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A trusted partner will help you feel secure the first time you have sex. (illustration)

Slow down

A lot of anxiety can come from trying to have sex in a hurry to get to the next step. You may find yourself thinking about what you should do and what you should do next. If so, take a moment to center yourself and focus on the present, letting things flow naturally.

Some people rush to achieve orgasm. Taking the time and enjoying the journey can make sex a more relaxing and enjoyable experience.

Try later

It’s normal to be less than perfect the first time. However, that doesn’t mean sex will always be bad. Anything can contribute to an experience that isn’t quite what you expected.

You can always try again after you feel more comfortable. However, you are also under no obligation to commit the next time. The best time to have sex is when you’re sure you want to, not when your partner wants to.

Help me

If you are still finding it difficult to have sex, there may be an emotional or anxious reason that could be causing the problem. It can be helpful to talk to a health care professional or sex therapist about any concerns.

Common genital infections and cystitis can also cause pain during sex. They are easily treatable with over-the-counter remedies. See a specialist if you experience pain or itching that can sometimes be a sign of a sexually transmitted infection (STI).

3. Make sure it’s safe to have sex for the first time

If you’re having sex for the first time, you should know ways to protect yourself from unprotected sex. Having unprotected sex can lead to STIs. It can also cause an unwanted pregnancy.

Some advice suggests that you are unlikely to get pregnant the first time you have sex. However, this notion is completely wrong. A girl who has started her period for the first time can become pregnant at any time if she has sex with someone of the opposite sex. If you don’t want to get pregnant, you should use birth control whenever you have sex.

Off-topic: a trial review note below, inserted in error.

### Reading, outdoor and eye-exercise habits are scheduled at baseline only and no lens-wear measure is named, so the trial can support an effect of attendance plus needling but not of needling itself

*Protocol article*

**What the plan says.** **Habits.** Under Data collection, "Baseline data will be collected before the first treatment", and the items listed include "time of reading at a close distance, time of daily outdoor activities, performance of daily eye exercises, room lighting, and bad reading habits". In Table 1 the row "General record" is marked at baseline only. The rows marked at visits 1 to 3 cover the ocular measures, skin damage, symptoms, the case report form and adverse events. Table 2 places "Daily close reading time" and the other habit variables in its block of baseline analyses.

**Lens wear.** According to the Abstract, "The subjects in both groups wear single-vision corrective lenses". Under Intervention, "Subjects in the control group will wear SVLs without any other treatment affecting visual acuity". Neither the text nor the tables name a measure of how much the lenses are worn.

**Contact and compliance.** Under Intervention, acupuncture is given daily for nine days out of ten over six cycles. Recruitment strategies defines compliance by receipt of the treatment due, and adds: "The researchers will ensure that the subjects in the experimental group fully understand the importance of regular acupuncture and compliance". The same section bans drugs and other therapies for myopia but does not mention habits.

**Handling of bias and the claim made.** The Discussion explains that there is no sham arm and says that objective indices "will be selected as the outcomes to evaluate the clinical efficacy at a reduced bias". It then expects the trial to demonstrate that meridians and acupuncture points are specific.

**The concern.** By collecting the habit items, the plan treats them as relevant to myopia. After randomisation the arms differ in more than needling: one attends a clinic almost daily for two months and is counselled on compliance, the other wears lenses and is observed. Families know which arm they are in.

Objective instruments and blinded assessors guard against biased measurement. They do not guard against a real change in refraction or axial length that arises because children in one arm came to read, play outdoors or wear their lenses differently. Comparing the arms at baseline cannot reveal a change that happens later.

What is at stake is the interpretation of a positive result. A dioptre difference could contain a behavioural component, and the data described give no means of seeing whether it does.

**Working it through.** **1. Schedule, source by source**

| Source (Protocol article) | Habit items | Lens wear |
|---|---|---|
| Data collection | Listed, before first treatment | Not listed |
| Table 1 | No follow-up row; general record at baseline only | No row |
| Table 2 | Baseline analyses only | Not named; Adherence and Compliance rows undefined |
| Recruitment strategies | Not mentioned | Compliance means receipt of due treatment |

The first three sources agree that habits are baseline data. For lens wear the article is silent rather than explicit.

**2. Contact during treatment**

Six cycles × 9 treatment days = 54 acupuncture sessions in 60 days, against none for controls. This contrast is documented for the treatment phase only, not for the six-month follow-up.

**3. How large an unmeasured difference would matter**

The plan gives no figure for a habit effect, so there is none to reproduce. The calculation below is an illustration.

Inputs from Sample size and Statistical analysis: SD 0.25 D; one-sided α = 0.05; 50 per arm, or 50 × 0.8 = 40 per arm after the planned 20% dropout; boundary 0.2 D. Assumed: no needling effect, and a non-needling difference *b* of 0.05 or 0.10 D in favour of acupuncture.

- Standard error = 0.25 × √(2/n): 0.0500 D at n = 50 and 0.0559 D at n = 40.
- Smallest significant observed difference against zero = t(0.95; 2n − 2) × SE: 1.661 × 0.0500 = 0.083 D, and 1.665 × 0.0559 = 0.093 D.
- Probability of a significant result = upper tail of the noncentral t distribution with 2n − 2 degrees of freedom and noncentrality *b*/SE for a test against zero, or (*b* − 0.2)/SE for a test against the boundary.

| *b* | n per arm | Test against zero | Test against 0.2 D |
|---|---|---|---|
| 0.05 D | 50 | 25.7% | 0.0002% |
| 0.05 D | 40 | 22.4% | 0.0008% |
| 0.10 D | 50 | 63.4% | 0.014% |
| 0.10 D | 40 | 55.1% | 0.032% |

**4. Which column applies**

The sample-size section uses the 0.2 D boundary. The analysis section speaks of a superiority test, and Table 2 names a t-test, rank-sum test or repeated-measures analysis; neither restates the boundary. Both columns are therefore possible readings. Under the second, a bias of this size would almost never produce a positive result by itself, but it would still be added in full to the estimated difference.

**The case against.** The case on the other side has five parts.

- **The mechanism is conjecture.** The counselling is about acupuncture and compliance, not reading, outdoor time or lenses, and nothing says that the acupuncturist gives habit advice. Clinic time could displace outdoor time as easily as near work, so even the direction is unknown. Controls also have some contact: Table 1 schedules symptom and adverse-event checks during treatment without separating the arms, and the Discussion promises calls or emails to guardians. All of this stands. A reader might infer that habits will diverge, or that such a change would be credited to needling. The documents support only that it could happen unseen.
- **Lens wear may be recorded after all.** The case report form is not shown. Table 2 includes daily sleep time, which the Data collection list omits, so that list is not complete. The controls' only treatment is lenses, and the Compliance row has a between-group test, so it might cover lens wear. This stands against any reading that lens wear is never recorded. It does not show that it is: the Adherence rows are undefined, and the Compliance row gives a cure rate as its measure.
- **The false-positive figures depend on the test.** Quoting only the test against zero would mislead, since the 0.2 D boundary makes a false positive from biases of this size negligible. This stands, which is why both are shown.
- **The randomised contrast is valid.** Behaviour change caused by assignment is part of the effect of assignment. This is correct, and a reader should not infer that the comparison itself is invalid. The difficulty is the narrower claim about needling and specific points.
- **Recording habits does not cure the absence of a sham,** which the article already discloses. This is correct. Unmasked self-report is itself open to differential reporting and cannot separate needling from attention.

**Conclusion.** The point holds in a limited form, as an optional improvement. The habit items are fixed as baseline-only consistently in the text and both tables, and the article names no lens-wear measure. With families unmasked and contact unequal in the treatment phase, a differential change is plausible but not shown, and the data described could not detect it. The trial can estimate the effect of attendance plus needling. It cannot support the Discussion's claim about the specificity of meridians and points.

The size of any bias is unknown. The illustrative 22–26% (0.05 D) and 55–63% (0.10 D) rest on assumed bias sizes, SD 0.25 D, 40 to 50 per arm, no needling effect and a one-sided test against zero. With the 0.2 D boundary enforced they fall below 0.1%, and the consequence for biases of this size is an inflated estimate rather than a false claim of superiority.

You can choose birth control methods such as using condoms, diaphragms. These methods prevent sperm from reaching the egg. Other methods, such as birth control pills, can change your hormones to ensure that an egg is not released. Condoms can protect you from pregnancy and STIs, but it’s important to remember that no method of protection is 100% effective.

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Using condoms correctly when having sex helps you prevent pregnancy and prevent infections.

Your risk of catching an infection is much higher if you don’t use protection during sex.

Some sexually transmitted infections (STIs) include: Chlamydia, HIV/AIDS, hepatitis B and C, genital herpes, syphilis, and more.

While some of these diseases can be treated with antibiotics, some are incurable and can have serious health effects. HIV has no cure, but there are drugs that can inhibit the growth of the virus. If left untreated, HIV can develop into AIDS, with no cure. Using a condom when you have sex significantly reduces your risk of getting an STI.

It’s normal to be nervous the first time you have sex, but it can be helpful to be with the right partner in a cozy place and take things slowly. Make sure to practice safe sex to avoid unwanted pregnancy and STIs.

(According to NHS.UK, Flo.health)